Total Solar Eclipse 2017 Smith Rock Oregon
The total solar eclipse in Oregon was an incredible thing to witness. I can easily say that watching totality was one of the most amazing scenes I have ever seen and experienced. It is hard to explain and put into words. But almost just as hard to show as photographs. The images I took barely do justice to the moment, but I really hope you enjoy them.
This image was taken right before totality. I was lucky enough to join my friend Andrew Studer and stay at his camp while he was out there working with Columbia Sports and planning out his Eclipse Shot. We met up with Ted Hesser a talented climbing/adventure photographer the morning of the Eclipse. Ted, his girlfriend Martina Tibell and their friend Tommy Van Smith did a lot of planning and coordinated a climbing pose to take place during totality. We all met up at the spot fairly early and had some time to kill before the event. There were many filming and photography groups around the area all looking to capture some eclipse silhouette magic. The partial eclipse was quite a long period of time, every few minutes we would put on our glasses and see the sun with different ratios cut out. The sun looked cool through the glasses. But it was hard to fully appreciate what was happening. Once sun was almost completely blocked, we noticed the sky get darker and darker. Everything around us looked almost polarized. We were all in positions ready to shoot and then it happened. I took off my glasses and I was not prepared for the scene that unfolded.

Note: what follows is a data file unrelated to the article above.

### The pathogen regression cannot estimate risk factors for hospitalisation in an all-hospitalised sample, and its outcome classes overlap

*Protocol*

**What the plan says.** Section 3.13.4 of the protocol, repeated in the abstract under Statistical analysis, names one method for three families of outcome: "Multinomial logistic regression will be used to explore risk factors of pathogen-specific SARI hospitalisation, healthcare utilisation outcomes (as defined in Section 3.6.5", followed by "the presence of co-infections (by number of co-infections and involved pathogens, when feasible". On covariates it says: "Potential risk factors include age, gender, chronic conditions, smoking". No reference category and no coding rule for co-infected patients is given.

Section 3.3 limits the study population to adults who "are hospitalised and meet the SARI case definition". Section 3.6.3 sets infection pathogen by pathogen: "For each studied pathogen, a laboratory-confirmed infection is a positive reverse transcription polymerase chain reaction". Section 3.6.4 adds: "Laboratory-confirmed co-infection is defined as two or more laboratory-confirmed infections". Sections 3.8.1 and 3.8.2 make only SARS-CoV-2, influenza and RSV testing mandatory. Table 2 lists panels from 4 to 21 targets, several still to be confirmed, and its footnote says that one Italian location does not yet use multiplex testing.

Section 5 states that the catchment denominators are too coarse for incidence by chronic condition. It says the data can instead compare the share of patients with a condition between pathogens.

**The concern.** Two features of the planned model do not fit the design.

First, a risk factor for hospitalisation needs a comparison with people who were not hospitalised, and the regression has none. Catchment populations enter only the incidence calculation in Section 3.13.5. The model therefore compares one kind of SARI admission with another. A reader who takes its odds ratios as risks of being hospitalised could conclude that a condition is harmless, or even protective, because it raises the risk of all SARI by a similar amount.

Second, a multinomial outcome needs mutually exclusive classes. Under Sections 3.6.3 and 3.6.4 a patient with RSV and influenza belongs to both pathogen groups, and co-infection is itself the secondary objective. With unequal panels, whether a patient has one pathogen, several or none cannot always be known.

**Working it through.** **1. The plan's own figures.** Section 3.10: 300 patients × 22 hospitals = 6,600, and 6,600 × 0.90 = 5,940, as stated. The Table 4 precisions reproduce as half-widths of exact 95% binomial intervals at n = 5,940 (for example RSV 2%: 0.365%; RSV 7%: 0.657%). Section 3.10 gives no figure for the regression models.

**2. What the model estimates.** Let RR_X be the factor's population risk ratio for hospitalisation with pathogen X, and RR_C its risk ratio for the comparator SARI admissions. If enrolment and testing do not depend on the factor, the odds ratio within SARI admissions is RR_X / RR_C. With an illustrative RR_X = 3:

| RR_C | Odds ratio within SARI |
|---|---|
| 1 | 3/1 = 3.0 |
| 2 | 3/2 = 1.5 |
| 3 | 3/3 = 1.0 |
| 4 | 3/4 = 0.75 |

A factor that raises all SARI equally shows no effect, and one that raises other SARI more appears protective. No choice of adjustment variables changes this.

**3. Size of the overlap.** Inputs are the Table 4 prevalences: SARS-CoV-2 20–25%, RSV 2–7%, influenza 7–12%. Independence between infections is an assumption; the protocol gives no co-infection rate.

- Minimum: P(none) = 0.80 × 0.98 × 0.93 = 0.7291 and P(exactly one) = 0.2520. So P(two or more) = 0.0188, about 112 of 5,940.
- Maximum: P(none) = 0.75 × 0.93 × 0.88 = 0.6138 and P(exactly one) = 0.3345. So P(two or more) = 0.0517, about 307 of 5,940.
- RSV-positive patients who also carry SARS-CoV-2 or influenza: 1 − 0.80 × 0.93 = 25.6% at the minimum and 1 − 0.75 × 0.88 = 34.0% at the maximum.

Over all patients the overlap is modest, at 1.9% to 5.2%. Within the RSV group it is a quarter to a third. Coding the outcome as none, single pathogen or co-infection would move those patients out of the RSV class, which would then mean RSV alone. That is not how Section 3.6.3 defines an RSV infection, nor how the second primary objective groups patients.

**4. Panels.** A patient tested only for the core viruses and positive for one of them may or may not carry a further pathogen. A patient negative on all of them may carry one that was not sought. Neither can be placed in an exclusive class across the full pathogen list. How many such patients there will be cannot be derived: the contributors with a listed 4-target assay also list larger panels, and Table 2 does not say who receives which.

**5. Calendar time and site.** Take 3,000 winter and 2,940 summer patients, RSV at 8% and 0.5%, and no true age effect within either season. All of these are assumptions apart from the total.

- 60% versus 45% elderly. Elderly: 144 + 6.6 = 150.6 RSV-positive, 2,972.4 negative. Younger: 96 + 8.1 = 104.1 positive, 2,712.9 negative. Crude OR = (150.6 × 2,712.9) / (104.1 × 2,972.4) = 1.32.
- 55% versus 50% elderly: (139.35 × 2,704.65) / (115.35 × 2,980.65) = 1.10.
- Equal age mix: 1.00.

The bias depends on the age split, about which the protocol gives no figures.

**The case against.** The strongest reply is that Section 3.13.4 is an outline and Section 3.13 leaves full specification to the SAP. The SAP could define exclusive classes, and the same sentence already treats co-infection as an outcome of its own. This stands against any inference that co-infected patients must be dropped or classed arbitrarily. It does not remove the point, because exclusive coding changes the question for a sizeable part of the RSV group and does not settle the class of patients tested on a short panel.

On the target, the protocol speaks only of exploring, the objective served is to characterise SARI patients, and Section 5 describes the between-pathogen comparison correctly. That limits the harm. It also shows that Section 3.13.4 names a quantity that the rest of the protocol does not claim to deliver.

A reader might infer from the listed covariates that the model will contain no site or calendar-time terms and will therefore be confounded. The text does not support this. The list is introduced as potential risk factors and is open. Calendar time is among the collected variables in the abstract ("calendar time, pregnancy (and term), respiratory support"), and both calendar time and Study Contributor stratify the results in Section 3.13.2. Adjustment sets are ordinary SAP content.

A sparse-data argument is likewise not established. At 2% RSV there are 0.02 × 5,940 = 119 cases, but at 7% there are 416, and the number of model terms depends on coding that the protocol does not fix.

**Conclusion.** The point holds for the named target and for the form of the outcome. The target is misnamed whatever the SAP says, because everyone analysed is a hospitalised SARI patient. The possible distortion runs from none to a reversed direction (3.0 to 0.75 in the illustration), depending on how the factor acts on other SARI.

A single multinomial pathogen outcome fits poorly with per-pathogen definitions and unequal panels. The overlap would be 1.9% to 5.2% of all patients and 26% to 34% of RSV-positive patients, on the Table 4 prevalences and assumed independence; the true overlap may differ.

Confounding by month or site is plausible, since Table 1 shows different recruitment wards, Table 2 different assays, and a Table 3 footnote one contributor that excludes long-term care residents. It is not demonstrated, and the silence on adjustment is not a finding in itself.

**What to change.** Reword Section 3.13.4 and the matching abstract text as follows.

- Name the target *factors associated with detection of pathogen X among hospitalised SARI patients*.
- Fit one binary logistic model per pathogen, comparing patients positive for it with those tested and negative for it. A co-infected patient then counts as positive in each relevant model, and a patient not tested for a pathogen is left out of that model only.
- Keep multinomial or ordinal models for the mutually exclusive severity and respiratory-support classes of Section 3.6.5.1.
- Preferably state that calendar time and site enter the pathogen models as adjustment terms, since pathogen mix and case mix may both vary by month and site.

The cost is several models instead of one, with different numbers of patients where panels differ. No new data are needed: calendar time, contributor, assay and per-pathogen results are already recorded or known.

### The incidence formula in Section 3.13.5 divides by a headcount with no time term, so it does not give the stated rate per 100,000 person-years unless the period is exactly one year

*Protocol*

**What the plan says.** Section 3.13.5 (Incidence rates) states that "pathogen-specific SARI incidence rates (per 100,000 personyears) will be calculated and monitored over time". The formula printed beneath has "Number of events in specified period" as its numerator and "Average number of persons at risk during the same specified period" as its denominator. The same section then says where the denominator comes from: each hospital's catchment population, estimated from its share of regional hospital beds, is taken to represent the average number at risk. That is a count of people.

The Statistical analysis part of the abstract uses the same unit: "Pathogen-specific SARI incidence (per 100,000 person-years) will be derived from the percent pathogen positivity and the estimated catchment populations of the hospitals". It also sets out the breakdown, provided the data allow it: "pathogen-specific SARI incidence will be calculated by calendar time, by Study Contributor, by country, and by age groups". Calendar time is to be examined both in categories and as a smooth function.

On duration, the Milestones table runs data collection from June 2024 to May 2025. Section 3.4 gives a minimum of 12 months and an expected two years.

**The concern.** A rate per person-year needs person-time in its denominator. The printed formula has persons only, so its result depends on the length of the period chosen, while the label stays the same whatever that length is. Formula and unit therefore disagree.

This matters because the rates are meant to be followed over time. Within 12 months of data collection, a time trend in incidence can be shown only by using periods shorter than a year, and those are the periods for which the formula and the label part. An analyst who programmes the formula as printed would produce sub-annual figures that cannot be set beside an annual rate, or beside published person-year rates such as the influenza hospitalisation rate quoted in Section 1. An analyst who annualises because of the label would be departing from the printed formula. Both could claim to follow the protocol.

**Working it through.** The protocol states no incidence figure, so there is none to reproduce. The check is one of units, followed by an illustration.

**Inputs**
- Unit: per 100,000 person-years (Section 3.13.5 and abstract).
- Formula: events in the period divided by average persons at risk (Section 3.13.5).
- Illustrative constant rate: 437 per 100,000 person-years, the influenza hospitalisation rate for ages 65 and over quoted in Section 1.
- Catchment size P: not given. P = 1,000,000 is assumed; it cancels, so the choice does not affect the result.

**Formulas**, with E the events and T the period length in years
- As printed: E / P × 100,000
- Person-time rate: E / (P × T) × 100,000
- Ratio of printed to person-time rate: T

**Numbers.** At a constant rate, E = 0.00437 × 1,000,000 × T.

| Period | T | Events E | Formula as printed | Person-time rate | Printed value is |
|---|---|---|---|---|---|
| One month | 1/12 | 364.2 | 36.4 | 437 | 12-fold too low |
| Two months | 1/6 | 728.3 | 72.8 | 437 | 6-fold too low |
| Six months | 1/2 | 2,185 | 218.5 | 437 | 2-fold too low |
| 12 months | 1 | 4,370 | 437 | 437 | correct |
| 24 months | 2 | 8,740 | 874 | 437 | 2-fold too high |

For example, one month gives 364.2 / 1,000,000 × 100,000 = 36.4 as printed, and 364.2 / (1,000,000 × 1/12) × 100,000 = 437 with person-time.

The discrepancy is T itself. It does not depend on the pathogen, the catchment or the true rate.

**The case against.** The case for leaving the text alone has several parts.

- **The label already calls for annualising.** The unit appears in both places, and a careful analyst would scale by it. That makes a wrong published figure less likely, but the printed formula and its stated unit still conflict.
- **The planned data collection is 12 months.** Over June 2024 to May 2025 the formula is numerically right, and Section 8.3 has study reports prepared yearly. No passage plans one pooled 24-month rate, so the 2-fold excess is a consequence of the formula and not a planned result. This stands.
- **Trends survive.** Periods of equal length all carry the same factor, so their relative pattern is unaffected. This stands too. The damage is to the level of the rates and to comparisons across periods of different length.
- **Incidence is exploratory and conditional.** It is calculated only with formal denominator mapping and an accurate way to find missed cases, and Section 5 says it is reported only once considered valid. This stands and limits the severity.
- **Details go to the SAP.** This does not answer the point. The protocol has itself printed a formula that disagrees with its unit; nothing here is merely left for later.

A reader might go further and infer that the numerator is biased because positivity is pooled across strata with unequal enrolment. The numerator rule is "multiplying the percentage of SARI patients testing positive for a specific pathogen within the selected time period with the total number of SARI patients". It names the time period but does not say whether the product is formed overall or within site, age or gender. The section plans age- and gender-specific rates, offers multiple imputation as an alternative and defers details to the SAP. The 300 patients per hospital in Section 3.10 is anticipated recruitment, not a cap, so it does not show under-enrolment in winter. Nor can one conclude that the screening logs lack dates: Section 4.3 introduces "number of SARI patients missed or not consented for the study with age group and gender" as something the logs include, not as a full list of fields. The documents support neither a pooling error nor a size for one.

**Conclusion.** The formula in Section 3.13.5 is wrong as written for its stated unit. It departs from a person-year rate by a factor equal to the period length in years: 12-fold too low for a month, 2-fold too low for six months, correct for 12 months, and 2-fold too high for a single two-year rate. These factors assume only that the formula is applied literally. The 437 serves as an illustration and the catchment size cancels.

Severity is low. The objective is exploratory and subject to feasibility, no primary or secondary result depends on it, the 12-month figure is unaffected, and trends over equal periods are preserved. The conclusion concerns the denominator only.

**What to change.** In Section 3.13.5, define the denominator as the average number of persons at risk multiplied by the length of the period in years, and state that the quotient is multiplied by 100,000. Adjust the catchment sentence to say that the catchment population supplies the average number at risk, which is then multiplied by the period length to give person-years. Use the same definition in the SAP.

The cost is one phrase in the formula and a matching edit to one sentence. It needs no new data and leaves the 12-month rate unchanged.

This video clip shows the moment right before I took the image above. I can not tell you how surreal it was to experience this moment. You can hear Ted Hesser on the walkie talkie, coordinating with the climber. To get the right position for his shot. As well as tons of camera clicks and people cheering from on top of the rocks.
Here is an image from full totality, Showing a bit more of the rock formation.
This is another image of full totality. For this image I cropped in and added a bit of contrast so the corona could be more visible. The glow was completely unreal.
After full totality, the sun peaked back out and washed out the contrast quite a bit. You can see the crescent sun start to show on the edge of the moon.
Before the total solar eclipse, I spent some time walking around to different spots, getting some angles of the climbers and sun. I believe the slackliners name is Ryan Robinson, who was being photographed by Chris Burkard. Another talented adventure photographer.